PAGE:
Pub­li­ca­tions

Where there’s a will there’s a rel­a­tive! Claims against deceased estates

In brief

This year marks the 100th anniver­sary of the com­mence­ment of fam­i­ly pro­vi­sion leg­is­la­tion in New South Wales. Despite this, we are con­tin­u­ous­ly sur­prised by the num­ber of peo­ple who come to see us about their estate plan­ning needs and who are not aware that their will may be chal­lenged in court. With peo­ple liv­ing longer and accu­mu­lat­ing more wealth, claims on deceased estates are becom­ing increas­ing­ly common. 

In this arti­cle, we dis­cuss the nature of fam­i­ly pro­vi­sion claims and the mea­sures you can take to help pro­tect your estate from one.


What is a fam­i­ly pro­vi­sion claim?

A fam­i­ly pro­vi­sion claim is a claim for pro­vi­sion (or addi­tion­al pro­vi­sion) from an estate of a deceased per­son where 1) that per­son left the appli­cant with inad­e­quate pro­vi­sion in their will or 2) where the per­son died with­out a will (on intes­ta­cy). Claims of this nature are gov­erned by Part 3.2 of the Suc­ces­sion Act 2006 (NSW) (Act).

Can any­one make a claim on my estate?

No, only cer­tain cat­e­gories of peo­ple (known in the Act as eli­gi­ble per­sons’) are able to make a fam­i­ly pro­vi­sion claim. Eli­gi­ble peo­ple are as follows:

  1. the spouse of the deceased at the date of death;

  2. a per­son liv­ing in a de fac­to rela­tion­ship with the deceased at the date of death;

  3. chil­dren of the deceased (includ­ing adopt­ed and ex-nup­tial children);

  4. for­mer spous­es of the deceased;

  5. a per­son who was at any par­tic­u­lar time, whol­ly or part­ly depen­dent upon the deceased and who was

    1. either a grand­child of the deceased; or

    2. at that par­tic­u­lar time or any oth­er time, a mem­ber of a house­hold of which the deceased was a mem­ber; and

  6. a per­son who was liv­ing in a close per­son­al rela­tion­ship with the deceased at the time of death.

When will the Court make a fam­i­ly pro­vi­sion order? 

The Court is per­mit­ted, under Sec­tion 59 of the Act, to make an order for pro­vi­sion for an appli­cant where, in the Court’s opin­ion, ade­quate pro­vi­sion for the prop­er main­te­nance, edu­ca­tion or advance­ment in life” of the appli­cant has not been made by the will of the deceased or by the oper­a­tion of the laws of intestacy. 

Some of the mat­ters that the Court may take into account in deter­min­ing whether a fam­i­ly pro­vi­sion order should be made include:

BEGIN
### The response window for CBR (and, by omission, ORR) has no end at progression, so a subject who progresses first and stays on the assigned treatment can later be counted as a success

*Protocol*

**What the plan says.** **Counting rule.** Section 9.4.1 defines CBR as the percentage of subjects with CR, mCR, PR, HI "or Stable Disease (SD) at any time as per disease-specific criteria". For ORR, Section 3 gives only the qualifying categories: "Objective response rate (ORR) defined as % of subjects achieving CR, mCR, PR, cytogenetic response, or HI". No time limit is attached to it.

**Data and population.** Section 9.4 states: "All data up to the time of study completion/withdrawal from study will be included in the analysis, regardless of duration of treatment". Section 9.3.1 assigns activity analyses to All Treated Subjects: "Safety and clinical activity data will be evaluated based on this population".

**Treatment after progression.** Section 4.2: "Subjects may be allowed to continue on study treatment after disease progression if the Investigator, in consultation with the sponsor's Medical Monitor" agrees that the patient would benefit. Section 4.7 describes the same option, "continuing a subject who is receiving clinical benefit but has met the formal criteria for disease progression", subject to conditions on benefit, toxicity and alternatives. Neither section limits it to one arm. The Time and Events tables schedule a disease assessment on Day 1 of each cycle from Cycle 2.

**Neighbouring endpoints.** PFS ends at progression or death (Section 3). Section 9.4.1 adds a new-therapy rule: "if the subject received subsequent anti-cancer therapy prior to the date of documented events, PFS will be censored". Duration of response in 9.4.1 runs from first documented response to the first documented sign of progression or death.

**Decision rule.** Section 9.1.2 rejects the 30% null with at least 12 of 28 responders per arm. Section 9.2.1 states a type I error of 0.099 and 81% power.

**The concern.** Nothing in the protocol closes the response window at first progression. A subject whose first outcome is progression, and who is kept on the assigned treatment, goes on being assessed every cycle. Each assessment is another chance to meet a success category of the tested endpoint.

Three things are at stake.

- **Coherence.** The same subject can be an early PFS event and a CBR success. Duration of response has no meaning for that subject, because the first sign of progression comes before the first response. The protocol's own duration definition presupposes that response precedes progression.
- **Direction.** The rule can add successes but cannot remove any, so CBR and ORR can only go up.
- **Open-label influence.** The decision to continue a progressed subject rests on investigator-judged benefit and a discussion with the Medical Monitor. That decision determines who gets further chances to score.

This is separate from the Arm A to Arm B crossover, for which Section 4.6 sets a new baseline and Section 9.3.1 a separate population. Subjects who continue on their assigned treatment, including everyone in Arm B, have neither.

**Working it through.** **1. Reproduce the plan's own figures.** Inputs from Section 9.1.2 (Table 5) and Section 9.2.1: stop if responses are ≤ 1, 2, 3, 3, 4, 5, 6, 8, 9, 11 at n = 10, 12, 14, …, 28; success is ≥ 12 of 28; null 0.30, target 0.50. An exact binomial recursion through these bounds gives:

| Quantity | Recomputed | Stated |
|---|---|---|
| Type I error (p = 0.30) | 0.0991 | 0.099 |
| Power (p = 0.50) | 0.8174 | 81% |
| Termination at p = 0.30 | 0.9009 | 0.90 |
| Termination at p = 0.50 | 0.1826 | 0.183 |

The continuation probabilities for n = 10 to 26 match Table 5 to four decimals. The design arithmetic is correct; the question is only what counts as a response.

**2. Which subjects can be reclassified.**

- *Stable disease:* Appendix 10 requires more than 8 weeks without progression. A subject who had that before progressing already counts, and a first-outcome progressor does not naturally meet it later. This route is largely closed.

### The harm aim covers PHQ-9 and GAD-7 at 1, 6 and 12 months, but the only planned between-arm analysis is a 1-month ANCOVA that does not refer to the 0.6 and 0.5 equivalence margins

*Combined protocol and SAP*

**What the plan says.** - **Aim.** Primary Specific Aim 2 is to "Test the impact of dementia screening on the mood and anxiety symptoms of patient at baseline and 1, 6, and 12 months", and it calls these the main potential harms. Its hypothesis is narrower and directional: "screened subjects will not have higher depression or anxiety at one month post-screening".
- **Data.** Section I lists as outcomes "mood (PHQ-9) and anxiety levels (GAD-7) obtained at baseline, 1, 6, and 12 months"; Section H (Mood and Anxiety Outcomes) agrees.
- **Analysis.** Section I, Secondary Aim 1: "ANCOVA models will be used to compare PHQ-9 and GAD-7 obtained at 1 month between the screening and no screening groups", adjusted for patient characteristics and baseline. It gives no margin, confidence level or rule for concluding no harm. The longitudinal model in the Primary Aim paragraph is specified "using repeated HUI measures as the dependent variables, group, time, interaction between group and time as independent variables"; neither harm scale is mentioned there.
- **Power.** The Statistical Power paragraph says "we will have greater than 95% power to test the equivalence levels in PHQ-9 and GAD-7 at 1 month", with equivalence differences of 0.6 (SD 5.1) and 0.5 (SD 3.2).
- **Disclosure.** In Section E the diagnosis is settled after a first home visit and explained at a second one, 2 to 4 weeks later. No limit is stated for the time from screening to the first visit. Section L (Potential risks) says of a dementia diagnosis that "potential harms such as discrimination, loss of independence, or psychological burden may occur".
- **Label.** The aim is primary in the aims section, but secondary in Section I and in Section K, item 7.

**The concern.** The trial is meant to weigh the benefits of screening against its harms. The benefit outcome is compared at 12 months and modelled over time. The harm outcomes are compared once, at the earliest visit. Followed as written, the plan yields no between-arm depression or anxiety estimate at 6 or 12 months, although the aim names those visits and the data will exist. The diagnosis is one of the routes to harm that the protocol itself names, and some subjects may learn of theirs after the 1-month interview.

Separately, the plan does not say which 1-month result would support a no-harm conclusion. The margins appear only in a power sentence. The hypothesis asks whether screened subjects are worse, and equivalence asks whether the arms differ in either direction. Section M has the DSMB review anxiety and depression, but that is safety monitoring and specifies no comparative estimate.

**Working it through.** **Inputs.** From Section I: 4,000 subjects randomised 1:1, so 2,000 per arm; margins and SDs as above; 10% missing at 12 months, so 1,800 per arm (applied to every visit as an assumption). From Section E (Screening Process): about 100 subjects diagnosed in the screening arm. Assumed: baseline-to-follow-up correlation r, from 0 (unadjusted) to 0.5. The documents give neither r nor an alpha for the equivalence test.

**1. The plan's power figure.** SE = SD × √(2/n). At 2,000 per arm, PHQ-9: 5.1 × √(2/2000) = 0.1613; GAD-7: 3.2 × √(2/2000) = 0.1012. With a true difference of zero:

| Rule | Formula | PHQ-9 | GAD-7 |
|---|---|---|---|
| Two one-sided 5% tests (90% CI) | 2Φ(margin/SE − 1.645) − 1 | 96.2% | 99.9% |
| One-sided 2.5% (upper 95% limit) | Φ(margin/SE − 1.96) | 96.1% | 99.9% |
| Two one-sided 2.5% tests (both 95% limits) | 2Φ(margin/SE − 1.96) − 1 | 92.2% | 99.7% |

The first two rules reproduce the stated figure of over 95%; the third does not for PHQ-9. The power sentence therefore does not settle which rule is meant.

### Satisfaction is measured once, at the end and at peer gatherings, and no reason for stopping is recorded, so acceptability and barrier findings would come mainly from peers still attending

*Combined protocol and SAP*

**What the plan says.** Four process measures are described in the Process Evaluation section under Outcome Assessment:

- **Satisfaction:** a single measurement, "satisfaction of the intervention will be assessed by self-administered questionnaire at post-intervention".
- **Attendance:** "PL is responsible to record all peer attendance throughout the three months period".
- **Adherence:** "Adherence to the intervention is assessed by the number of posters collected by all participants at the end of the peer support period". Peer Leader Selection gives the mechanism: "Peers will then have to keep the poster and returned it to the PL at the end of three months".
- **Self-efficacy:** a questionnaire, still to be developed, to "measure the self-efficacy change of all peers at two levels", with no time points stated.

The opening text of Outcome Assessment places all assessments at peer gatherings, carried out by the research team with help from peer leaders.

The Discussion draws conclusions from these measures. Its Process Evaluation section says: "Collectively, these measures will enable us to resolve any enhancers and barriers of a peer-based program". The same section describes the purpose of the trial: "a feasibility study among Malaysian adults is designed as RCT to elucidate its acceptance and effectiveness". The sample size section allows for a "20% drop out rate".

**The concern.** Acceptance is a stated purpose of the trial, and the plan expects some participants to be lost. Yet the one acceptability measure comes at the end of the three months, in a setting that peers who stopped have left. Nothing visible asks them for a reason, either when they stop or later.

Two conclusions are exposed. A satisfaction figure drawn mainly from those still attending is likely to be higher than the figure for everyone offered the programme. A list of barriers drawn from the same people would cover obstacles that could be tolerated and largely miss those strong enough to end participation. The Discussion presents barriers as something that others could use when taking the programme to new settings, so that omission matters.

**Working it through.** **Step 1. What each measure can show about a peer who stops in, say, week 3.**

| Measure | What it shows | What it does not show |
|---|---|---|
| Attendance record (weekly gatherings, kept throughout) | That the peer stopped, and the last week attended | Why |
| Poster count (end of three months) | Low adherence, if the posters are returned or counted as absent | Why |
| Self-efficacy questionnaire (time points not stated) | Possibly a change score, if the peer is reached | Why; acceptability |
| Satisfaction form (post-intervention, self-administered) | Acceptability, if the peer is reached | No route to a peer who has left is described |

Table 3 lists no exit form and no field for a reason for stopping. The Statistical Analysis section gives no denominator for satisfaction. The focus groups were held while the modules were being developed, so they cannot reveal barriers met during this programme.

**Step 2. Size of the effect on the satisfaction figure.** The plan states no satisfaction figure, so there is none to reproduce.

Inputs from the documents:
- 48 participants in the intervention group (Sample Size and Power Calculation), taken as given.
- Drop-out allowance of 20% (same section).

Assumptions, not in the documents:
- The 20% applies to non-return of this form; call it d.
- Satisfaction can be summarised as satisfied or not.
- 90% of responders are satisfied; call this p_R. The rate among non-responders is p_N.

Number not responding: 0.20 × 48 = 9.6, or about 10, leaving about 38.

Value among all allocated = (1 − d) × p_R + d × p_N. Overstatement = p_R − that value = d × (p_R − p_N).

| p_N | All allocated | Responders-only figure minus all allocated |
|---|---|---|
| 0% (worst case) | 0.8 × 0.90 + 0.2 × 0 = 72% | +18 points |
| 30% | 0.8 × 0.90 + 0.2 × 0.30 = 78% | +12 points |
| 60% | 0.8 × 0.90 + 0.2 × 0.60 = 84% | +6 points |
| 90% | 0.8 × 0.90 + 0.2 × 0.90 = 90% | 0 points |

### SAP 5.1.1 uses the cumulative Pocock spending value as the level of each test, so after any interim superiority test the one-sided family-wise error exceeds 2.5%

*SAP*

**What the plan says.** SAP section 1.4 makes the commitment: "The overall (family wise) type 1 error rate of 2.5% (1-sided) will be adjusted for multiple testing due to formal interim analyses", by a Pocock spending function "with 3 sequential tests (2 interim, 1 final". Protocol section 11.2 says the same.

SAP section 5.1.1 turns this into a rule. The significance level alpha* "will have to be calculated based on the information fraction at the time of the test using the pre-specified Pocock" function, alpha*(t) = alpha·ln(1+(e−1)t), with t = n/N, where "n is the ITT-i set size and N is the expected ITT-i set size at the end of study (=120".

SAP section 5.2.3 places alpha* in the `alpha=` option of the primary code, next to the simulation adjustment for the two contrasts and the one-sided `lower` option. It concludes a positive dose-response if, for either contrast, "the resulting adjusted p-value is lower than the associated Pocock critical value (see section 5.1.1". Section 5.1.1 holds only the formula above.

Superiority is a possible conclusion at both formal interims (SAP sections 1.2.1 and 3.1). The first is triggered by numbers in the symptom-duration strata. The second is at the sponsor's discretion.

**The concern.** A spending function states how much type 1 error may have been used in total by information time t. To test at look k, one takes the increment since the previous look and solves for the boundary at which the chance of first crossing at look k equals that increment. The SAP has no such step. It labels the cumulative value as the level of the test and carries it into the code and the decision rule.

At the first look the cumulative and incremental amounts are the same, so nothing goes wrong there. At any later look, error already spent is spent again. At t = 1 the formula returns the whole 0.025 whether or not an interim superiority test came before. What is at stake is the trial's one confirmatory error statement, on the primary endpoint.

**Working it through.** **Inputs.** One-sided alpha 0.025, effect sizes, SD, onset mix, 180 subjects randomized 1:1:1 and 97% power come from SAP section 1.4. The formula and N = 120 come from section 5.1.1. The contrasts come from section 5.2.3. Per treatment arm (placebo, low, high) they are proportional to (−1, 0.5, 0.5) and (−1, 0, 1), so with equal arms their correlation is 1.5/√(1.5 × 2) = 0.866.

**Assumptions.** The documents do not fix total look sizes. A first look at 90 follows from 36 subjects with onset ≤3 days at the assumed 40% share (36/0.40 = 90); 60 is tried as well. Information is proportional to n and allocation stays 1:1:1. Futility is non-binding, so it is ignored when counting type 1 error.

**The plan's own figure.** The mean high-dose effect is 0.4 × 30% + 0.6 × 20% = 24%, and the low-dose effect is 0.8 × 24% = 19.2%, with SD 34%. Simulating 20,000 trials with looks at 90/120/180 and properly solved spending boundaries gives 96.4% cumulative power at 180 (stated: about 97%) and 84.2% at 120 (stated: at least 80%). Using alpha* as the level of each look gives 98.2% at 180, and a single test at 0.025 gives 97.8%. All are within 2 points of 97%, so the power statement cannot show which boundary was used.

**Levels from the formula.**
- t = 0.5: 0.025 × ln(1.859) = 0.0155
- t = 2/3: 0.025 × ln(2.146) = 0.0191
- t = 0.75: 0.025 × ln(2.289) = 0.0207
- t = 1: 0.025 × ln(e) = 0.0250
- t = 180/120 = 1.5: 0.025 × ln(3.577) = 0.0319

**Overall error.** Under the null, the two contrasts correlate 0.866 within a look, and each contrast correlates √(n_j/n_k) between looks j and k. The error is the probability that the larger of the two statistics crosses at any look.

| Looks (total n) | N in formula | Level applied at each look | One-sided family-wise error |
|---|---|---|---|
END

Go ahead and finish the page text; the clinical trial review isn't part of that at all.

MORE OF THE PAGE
1. any fam­i­ly or oth­er rela­tion­ship between the appli­cant and the deceased person;

  2. the nature and extent of the deceased person’s estate;

  3. the finan­cial resources (includ­ing earn­ing capac­i­ty) and finan­cial needs, both present and future, of the appli­cant, of any oth­er per­son in respect of whom an appli­ca­tion has been made for a fam­i­ly pro­vi­sion order or of any ben­e­fi­cia­ry of the deceased person’s estate;

  4. any evi­dence of the tes­ta­men­tary inten­tions of the deceased per­son, includ­ing evi­dence of state­ments made by the deceased person;

  5. any pro­vi­sion made for the appli­cant by the deceased per­son, either dur­ing the deceased person’s life­time or made from the deceased person’s estate; and

  6. the char­ac­ter and con­duct of the appli­cant before and after the date of the death of the deceased person.

Ulti­mate­ly, an order for pro­vi­sion is in the Court’s absolute dis­cre­tion, tak­ing into account all of the cir­cum­stances of the indi­vid­ual case.

Can I pre­vent some­one mak­ing a claim on my estate?

Yes, there is pro­vi­sion in the Act for a per­son (Tes­ta­tor) dur­ing his or her life­time, to make an appli­ca­tion to the Court for a Sec­tion 95 release. This is a court order that approves the release of an eli­gi­ble person’s right to make a future appli­ca­tion for pro­vi­sion from the Testator’s deceased estate. 

As with most legal pro­ceed­ings, an appli­ca­tion for a Sec­tion 95 release can be a cost­ly exer­cise to under­take. We advise that you speak to a lawyer to dis­cuss whether this is an appro­pri­ate course of action for you.

Is there any­thing else I can do to help pro­tect my estate from a claim?

A prop­er­ly draft­ed will can go a long way to bol­ster­ing your estate from a fam­i­ly pro­vi­sion claim. We rec­om­mend con­sult­ing an expe­ri­enced estate plan­ning lawyer to assist you in this regard.